For generations, humankind has been focused on its terrestrial environment; shaping it through agriculture, urbanisation and conservation. Our aquatic environment, meanwhile, has been a comparatively unmanaged source of food, enabled transport, and is a location for leisure. It has also absorbed much of our CO2 production and been a repository of our waste from land. In recent years, we’ve demanded even more of it: a place for low carbon energy generation, a mine of rare minerals, and a site for commercial development.
The cost of that use – over-use – is increasingly clear when we consider the loss of biodiversity, reduced fish catches, degraded environments and increased pollution, particularly plastics. We also see the impact of climate change gases in the form of ocean acidification, reduced oxygen and rising temperatures.
All these factors have pushed us to realise that care of our oceans cannot be considered in isolation from different human uses.
Issues the health of our ocean faces are part of one global system and so the approach to solutions must be addressed in the same way. The Systems Thinking school of critical thought sees a problem as part of a much larger tapestry.
Systems thinking about impacts on natural capital, ecosystem services and the functioning of the ocean and land is important, because it then goes on to consider how impacts promulgate to affect economies and societies. We can also identify solutions that create equitable and sustainable outcomes globally from our use of the ocean and its natural resources, but also some of our activities on land.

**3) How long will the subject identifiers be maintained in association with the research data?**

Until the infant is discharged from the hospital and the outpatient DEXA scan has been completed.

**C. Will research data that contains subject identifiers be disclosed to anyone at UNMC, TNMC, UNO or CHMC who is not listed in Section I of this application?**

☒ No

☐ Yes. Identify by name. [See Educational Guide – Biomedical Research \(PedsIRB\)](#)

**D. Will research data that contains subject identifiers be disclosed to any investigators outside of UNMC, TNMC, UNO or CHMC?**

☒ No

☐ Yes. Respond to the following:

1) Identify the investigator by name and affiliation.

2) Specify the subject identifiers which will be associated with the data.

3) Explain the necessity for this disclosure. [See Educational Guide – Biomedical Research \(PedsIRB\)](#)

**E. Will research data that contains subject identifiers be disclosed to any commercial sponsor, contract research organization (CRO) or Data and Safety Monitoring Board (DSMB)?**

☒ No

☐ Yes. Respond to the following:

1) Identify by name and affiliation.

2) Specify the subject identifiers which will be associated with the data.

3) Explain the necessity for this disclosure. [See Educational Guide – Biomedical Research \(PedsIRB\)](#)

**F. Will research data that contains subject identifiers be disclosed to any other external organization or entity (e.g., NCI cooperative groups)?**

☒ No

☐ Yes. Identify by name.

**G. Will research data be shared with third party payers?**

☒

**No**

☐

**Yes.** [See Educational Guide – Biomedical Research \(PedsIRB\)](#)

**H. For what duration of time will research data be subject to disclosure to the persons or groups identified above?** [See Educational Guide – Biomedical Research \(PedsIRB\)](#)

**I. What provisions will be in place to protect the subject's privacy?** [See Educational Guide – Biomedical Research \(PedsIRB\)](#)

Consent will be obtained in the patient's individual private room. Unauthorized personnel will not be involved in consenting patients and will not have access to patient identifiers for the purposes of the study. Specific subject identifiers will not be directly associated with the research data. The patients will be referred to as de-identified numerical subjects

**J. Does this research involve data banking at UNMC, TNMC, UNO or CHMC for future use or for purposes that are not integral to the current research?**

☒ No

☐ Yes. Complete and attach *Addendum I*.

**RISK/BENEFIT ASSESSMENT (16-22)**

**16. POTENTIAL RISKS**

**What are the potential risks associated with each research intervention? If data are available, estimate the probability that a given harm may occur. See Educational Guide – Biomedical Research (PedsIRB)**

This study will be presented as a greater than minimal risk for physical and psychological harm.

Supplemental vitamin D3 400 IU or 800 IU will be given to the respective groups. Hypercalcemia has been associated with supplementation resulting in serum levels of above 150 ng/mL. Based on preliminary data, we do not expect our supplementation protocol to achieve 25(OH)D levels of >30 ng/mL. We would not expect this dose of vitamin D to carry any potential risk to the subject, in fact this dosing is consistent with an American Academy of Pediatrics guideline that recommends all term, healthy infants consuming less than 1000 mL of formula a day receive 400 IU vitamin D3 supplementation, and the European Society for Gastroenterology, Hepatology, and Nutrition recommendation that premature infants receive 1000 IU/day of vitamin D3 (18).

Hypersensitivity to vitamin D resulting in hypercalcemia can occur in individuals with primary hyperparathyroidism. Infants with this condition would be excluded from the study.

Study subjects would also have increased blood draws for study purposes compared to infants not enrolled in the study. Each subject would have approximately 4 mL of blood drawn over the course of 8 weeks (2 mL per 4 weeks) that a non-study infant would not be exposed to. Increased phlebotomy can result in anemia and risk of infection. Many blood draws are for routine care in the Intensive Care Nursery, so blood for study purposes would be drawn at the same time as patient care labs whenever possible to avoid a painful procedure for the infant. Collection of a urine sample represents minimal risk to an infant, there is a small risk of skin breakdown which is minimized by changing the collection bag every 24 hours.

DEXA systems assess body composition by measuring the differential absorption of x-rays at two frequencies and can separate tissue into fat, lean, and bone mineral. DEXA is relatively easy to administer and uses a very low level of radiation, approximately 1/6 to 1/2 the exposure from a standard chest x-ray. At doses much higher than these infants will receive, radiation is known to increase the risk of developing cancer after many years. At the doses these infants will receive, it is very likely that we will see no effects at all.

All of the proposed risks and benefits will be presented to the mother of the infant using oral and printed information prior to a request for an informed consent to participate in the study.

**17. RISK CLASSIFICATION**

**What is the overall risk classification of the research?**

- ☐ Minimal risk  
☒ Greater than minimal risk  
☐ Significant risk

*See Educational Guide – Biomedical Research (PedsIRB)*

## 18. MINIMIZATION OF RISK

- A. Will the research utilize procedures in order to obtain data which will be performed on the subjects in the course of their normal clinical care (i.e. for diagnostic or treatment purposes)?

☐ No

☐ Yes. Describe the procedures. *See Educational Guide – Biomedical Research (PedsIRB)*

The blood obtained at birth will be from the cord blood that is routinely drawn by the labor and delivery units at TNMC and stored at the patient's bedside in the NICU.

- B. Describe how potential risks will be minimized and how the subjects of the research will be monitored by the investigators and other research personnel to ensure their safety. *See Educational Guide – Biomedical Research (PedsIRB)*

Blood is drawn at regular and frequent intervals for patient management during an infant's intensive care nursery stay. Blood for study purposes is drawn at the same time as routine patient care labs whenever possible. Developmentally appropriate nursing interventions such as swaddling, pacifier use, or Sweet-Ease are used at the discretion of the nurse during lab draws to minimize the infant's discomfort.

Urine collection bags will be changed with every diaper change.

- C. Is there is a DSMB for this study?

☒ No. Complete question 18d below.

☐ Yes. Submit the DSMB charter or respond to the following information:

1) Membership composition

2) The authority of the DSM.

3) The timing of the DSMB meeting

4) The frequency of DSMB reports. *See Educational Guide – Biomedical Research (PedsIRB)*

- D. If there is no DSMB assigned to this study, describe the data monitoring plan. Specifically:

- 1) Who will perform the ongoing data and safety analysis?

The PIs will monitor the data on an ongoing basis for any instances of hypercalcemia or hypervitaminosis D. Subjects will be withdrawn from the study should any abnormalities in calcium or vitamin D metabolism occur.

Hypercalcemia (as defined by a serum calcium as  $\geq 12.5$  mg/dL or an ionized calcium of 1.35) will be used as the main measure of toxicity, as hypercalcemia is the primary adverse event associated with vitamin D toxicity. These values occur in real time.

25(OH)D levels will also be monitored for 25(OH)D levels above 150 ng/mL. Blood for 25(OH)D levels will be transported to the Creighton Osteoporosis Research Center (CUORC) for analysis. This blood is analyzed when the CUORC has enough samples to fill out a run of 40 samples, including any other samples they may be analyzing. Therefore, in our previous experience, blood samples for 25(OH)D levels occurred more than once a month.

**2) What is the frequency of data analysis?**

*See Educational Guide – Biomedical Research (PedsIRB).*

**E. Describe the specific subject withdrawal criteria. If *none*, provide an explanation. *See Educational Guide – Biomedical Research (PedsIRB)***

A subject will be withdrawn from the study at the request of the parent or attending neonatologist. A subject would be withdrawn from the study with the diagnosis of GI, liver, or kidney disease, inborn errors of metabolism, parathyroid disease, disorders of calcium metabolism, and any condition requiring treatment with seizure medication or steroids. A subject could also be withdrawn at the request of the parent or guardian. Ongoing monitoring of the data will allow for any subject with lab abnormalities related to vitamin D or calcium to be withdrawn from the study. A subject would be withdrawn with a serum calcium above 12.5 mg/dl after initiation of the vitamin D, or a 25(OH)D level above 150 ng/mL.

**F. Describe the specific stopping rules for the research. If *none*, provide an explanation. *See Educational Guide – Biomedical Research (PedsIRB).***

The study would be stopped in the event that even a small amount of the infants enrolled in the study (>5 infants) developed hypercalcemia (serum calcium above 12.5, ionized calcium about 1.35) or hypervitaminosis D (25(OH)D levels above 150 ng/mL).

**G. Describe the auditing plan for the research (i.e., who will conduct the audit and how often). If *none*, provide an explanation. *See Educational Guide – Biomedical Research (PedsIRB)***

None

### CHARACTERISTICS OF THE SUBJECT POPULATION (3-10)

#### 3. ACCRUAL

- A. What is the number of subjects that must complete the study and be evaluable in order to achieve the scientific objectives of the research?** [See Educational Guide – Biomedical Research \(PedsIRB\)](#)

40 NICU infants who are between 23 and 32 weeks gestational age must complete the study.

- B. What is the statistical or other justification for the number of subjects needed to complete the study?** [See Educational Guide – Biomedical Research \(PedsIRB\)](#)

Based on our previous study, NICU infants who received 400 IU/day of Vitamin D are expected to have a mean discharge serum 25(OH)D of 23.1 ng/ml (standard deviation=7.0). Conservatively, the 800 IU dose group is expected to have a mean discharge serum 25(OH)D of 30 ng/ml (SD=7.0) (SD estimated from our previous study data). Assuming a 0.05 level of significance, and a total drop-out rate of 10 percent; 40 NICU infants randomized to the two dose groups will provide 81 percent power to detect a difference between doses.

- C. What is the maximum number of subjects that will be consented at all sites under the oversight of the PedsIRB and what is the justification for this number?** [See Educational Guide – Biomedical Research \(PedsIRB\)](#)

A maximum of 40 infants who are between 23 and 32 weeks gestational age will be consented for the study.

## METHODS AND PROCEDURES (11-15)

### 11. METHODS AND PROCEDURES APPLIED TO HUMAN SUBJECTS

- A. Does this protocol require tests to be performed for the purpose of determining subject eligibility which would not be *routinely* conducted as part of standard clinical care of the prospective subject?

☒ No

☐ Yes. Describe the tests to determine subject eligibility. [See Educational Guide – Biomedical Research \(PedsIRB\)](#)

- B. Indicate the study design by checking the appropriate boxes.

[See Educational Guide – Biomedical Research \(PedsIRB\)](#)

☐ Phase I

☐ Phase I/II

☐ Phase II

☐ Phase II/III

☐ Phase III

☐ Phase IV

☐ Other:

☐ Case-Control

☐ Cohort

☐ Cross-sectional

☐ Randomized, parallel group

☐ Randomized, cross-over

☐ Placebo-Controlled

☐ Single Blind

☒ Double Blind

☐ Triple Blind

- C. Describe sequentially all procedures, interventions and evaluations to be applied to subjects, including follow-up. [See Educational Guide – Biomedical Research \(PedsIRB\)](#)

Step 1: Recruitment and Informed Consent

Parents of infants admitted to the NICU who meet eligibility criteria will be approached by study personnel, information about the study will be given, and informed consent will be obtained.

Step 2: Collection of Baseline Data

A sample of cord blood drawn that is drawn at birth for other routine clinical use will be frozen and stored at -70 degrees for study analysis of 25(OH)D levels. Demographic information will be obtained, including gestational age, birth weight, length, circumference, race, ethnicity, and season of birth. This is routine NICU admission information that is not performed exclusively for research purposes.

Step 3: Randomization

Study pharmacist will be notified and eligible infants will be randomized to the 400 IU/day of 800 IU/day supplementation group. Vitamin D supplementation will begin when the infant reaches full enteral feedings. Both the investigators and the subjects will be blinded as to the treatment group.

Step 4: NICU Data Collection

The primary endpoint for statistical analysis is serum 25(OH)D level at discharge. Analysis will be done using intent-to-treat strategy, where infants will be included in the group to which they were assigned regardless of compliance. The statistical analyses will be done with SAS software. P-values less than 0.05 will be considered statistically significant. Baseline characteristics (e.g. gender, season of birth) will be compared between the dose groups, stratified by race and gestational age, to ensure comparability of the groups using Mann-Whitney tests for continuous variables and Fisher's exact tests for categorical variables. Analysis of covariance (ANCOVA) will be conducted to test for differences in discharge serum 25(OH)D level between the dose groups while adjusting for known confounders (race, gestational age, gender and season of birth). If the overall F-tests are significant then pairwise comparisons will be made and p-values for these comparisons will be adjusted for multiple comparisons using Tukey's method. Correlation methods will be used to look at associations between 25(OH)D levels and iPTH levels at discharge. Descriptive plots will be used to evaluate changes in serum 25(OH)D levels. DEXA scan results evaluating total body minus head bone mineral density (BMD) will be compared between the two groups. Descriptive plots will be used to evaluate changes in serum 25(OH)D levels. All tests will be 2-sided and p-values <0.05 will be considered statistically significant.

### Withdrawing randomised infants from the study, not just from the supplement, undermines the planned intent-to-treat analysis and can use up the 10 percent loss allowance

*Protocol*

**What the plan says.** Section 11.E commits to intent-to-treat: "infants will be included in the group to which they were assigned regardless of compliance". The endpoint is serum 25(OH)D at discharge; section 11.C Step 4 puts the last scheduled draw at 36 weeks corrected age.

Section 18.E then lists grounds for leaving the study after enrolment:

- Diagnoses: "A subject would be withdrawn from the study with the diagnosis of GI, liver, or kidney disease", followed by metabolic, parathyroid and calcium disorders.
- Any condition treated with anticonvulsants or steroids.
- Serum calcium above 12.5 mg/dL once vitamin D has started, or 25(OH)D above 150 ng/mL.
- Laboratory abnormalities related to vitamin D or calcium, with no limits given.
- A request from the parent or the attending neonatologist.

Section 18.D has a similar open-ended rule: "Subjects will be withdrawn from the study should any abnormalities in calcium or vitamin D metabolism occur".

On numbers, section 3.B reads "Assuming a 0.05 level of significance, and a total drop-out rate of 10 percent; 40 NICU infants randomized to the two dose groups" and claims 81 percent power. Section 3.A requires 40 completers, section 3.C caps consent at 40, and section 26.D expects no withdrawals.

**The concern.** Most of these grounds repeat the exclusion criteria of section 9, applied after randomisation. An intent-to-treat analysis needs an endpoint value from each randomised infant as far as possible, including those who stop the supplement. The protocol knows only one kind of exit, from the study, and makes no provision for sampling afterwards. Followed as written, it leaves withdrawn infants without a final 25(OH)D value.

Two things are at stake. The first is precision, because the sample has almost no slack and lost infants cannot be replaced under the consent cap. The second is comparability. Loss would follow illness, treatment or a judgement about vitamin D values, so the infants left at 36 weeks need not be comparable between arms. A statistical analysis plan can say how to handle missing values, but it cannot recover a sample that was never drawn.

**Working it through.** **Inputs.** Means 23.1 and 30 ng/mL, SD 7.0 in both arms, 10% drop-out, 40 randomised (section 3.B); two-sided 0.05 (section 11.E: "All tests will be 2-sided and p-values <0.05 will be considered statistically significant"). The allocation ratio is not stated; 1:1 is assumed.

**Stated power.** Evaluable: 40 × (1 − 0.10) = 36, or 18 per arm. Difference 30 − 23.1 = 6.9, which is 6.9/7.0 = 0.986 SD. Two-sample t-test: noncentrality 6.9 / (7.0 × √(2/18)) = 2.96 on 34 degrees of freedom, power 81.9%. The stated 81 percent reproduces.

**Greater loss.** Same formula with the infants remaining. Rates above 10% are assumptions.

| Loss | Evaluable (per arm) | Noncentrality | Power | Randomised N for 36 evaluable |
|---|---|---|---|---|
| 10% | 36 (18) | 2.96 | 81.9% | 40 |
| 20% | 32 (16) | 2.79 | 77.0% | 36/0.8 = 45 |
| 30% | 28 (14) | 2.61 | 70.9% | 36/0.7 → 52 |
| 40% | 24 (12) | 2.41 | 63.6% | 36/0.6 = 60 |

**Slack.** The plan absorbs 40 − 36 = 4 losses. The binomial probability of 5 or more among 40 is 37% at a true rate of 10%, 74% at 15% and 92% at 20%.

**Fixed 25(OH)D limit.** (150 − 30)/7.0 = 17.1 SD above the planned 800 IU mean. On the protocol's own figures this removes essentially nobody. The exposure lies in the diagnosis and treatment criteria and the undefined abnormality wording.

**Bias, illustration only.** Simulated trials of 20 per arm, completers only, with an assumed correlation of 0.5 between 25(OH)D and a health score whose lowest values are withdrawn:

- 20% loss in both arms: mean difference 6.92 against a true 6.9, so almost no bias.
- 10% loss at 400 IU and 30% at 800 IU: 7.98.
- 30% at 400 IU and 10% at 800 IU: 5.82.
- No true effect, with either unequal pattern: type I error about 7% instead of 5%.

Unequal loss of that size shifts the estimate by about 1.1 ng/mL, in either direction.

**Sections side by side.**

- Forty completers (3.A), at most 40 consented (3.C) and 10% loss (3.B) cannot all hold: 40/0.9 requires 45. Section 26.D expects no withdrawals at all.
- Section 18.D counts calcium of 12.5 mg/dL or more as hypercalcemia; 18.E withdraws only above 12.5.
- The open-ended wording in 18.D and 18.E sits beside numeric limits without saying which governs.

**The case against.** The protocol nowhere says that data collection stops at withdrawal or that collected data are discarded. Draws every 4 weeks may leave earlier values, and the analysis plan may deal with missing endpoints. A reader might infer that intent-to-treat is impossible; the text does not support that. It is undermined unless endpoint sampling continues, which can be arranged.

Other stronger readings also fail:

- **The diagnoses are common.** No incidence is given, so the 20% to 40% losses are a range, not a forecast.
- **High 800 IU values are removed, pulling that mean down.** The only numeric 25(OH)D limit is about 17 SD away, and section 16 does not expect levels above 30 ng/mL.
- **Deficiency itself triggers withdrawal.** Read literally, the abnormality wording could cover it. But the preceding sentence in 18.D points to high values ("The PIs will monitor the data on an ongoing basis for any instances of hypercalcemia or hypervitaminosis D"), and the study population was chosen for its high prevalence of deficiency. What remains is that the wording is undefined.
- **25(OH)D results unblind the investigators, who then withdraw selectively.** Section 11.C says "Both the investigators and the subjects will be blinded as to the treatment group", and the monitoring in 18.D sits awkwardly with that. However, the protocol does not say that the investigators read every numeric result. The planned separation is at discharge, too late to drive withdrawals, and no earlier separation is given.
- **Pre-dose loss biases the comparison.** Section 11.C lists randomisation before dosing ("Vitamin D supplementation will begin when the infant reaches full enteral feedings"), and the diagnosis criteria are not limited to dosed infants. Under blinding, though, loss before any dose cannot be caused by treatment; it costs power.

It is critical that solutions are equitable, sustainable and owned by the community.
I’ve seen first-hand, through my work in South East Asia, the benefits that can be reaped by our oceans – and the communities that directly rely on them for food, income and wellbeing. There, we considered the whole system, working with local communities and researchers to co-create solutions to enable the sustainable use of marine resources that support the livelihoods of the coastal communities and protect fragile marine ecosystems.
The transformative change needed to protect our oceans inevitably relies on global leadership. Some progress was made at the UK-hosted G7 and COP26 conferences in 2021 with a real focus on addressing the critical pressure point, climate change.
What is needed next is the development of approaches and strategies that will minimise environmental damage to the seabed. For example, any policies towards producing offshore renewable energy infrastructure to maximise clean energy production must also seek to be nature positive – to restore marine biodiversity, and consider opportunities for sustainable food production from shellfish and seaweed aquaculture and even tourism – through wildlife watching and sea angling. Funding carefully designed artificial structures that address multiple needs should be a priority. This should be hand in hand with careful management towards sustainable extraction of all marine resources and increased management of marine protected areas that restores and enhances biodiversity and maintains ocean resilience in the face of rapid change.
The health of the planet will depend on the health of our oceans which is inevitably determined by decisions, actions and interactions made by people on land. One system, one future, last chance.
To read more about Mel’s research, visit www.plymouth.ac.uk/plymouth-pioneers
Mel Austen has been leading and delivering a broad spectrum of interdisciplinary research projects to support the blue economy and protect our oceans for over 20 years. She is member of the UK Government’s Natural Capital Committee and its Joint Nature Conservation Committee (JNCC).